Equal worth, by contrast, is a term that is not political, but therapeutic; and it is both vacuous and disingenuous. It means that every individual should feel that their existence is as worthwhile as that of the next person – as though people haven’t always thought this. What it doesn’t mean, however, is that their existence counts for as much as the next person. As Blair goes on to explain, ‘we are meritocrats’, and in a meritocracy, some go to the top and their views count for more. Unravel this, and you get even deeper into the dark heart of the New Labour project.
By emphasising ‘equal worth’ and the building of a ‘meritocracy’, New Labour wants to take us further beyond the class-based politics of the past. Blair would like us to believe that the time has passed when people’s parents’ status or income determined their own income, when people defined themselves by background. In a meritocracy, supposedly, every person has an equal chance of making it, according to how hard they work and how good they are – provided they follow the path laid out for them by the government.
But wait! New Labour is not about ‘incomes and outcomes’. This meritocracy is one based on ‘equal worth’, in which there is no concept of merit – there is only the opportunity for individuals to develop their potential. So what can it all mean?
You cannot have a ‘meritocracy’ based on the concept of ‘equal worth’. All you can have is a society where people are told to value themselves whatever they do, whoever they are, because they’re ‘worth it’ in the most abstract sense. This is the opposite of ambitious – it is about reconciling people to their lives, their jobs, their situation, the society they live in, on the grounds that everybody has equal worth.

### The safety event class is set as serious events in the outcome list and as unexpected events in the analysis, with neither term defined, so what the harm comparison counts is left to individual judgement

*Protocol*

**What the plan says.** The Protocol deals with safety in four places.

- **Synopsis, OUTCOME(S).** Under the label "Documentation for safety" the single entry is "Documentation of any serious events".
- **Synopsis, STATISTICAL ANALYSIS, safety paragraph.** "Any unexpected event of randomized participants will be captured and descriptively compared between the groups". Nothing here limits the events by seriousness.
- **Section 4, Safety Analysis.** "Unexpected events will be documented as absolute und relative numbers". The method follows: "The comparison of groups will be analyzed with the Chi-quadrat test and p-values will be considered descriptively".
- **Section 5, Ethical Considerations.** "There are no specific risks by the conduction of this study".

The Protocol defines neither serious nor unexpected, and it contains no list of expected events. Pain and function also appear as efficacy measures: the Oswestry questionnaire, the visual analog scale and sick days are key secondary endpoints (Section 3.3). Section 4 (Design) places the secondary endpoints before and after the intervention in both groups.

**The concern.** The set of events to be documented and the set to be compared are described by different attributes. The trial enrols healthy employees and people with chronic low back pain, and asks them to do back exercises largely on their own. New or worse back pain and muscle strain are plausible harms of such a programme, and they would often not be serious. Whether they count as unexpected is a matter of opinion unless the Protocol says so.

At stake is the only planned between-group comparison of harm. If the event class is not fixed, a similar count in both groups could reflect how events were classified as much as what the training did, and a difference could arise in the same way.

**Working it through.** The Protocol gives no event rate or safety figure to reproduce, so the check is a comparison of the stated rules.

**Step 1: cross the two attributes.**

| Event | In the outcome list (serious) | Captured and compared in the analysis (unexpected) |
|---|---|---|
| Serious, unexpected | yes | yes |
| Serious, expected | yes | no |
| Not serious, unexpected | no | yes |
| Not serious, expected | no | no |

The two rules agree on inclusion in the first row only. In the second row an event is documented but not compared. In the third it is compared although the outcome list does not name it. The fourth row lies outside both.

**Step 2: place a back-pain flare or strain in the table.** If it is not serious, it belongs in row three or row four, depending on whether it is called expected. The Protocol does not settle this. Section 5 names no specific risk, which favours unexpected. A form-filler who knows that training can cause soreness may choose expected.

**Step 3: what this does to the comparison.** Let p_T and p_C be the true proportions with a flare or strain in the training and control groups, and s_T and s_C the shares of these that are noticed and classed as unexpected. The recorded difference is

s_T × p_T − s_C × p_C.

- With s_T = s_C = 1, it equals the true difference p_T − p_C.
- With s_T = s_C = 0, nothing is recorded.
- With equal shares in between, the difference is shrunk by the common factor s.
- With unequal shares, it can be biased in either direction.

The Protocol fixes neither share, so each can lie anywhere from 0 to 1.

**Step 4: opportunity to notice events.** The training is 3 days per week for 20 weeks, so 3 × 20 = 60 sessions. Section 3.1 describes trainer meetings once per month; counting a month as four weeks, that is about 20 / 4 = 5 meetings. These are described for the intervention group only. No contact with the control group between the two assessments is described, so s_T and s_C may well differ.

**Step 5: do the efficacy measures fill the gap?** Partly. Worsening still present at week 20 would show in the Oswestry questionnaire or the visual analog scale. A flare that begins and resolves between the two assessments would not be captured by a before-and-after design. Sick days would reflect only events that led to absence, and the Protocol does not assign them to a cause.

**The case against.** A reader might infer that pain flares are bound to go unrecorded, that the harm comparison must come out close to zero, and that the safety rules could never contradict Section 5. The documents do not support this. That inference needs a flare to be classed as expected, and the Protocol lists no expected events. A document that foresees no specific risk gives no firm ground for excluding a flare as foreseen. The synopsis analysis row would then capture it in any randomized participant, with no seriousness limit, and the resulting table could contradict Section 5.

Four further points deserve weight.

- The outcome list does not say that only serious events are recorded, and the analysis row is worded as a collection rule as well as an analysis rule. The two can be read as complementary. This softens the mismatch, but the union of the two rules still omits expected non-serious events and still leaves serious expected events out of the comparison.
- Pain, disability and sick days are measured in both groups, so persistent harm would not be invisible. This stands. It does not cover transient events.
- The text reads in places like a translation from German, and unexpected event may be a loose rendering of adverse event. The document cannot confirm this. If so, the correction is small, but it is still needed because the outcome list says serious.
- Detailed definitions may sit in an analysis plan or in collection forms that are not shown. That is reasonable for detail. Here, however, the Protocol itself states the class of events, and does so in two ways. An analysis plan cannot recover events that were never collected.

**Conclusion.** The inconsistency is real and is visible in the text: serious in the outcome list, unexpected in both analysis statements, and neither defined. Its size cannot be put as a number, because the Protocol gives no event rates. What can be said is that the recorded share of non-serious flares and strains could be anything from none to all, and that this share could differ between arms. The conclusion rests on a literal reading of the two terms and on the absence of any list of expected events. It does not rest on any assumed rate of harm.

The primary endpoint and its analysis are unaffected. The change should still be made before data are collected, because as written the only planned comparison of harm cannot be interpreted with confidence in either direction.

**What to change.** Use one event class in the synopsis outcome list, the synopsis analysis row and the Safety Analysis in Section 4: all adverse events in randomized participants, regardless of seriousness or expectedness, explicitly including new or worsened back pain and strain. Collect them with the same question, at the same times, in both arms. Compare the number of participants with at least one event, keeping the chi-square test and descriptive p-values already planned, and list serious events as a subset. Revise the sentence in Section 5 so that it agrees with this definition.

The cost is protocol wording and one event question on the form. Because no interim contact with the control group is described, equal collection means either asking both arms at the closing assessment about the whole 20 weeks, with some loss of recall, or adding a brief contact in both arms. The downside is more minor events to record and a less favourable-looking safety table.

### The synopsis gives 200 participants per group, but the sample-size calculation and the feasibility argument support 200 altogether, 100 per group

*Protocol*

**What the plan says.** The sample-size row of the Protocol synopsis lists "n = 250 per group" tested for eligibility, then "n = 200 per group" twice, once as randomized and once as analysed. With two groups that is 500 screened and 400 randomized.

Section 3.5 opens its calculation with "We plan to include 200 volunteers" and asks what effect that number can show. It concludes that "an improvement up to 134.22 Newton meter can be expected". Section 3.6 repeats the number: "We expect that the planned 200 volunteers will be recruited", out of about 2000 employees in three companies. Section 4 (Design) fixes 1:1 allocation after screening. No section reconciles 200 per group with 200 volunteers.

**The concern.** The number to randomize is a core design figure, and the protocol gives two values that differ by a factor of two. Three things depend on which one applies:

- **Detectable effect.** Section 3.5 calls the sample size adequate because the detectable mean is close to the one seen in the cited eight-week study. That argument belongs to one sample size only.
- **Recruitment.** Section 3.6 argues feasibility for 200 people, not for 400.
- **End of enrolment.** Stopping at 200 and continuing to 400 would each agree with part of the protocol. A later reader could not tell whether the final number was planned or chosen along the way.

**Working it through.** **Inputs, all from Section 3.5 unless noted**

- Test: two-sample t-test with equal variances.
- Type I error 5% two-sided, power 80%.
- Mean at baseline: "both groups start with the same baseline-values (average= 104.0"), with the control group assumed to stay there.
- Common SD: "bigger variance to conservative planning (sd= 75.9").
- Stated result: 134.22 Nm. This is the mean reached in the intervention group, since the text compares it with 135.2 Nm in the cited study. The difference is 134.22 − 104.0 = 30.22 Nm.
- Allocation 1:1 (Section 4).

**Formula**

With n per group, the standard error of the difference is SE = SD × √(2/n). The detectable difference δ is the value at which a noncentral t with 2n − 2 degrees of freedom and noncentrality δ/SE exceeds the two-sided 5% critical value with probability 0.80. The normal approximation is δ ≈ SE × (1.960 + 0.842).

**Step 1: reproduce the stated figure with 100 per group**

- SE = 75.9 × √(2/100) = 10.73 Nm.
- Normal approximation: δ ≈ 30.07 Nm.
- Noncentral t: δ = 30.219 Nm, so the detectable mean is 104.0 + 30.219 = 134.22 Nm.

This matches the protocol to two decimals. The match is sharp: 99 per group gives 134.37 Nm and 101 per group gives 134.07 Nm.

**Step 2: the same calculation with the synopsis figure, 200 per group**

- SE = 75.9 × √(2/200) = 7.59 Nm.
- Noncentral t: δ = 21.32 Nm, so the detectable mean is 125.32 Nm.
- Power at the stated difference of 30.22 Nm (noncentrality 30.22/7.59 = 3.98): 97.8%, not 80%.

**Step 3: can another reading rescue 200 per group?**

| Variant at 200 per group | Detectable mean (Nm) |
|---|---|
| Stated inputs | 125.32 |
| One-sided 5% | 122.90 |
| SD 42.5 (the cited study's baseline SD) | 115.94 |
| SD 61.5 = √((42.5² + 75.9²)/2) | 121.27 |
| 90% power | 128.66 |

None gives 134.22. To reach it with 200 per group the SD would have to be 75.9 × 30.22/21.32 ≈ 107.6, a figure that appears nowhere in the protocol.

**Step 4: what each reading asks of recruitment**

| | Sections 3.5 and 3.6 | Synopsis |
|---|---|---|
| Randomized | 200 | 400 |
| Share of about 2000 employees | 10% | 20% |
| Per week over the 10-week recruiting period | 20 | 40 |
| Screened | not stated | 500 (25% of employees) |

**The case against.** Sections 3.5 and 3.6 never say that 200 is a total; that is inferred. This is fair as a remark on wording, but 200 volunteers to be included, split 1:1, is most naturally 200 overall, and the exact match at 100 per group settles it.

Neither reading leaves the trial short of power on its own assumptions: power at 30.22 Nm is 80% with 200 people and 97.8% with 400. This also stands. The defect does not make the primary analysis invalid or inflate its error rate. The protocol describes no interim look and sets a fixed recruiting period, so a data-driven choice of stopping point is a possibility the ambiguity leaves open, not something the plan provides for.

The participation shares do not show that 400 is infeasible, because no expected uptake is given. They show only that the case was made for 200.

Yet as cunning formulations go, this is a work of genius. It means that, if you are a good girl or boy and follow the life-course laid down by the government, the very fact that you follow this life-course means that you have the opportunity to develop your potential in this non-meritocratic meritocracy. If you don’t get very far very fast, it will be presumed that your potential to do so is limited – but that doesn’t matter, because your essential worth equals that of the next person. Meanwhile, meritocratic New Labour gets on bestowing merit on its People’s Peers and other friends.
The flip-side, of course, is that if you feel your potential is best developed by not getting a job, not going to university, not volunteering, not being entrepreneurial and not engaging in life-long learning, you have obviously decided to waste your potential.
And so, as we approach New Labour’s second term, politics has got personal. Big ideas and ambitions no longer mean big political ideas and social ambitions, but represent a 25-step counselling course developed by politicians to lead well-behaved individuals towards a greater sense of self-esteem. And that, apparently, is all we’re worth.
(1) See Hard Labour by Josie Appleton in spiked-geist: Day Seven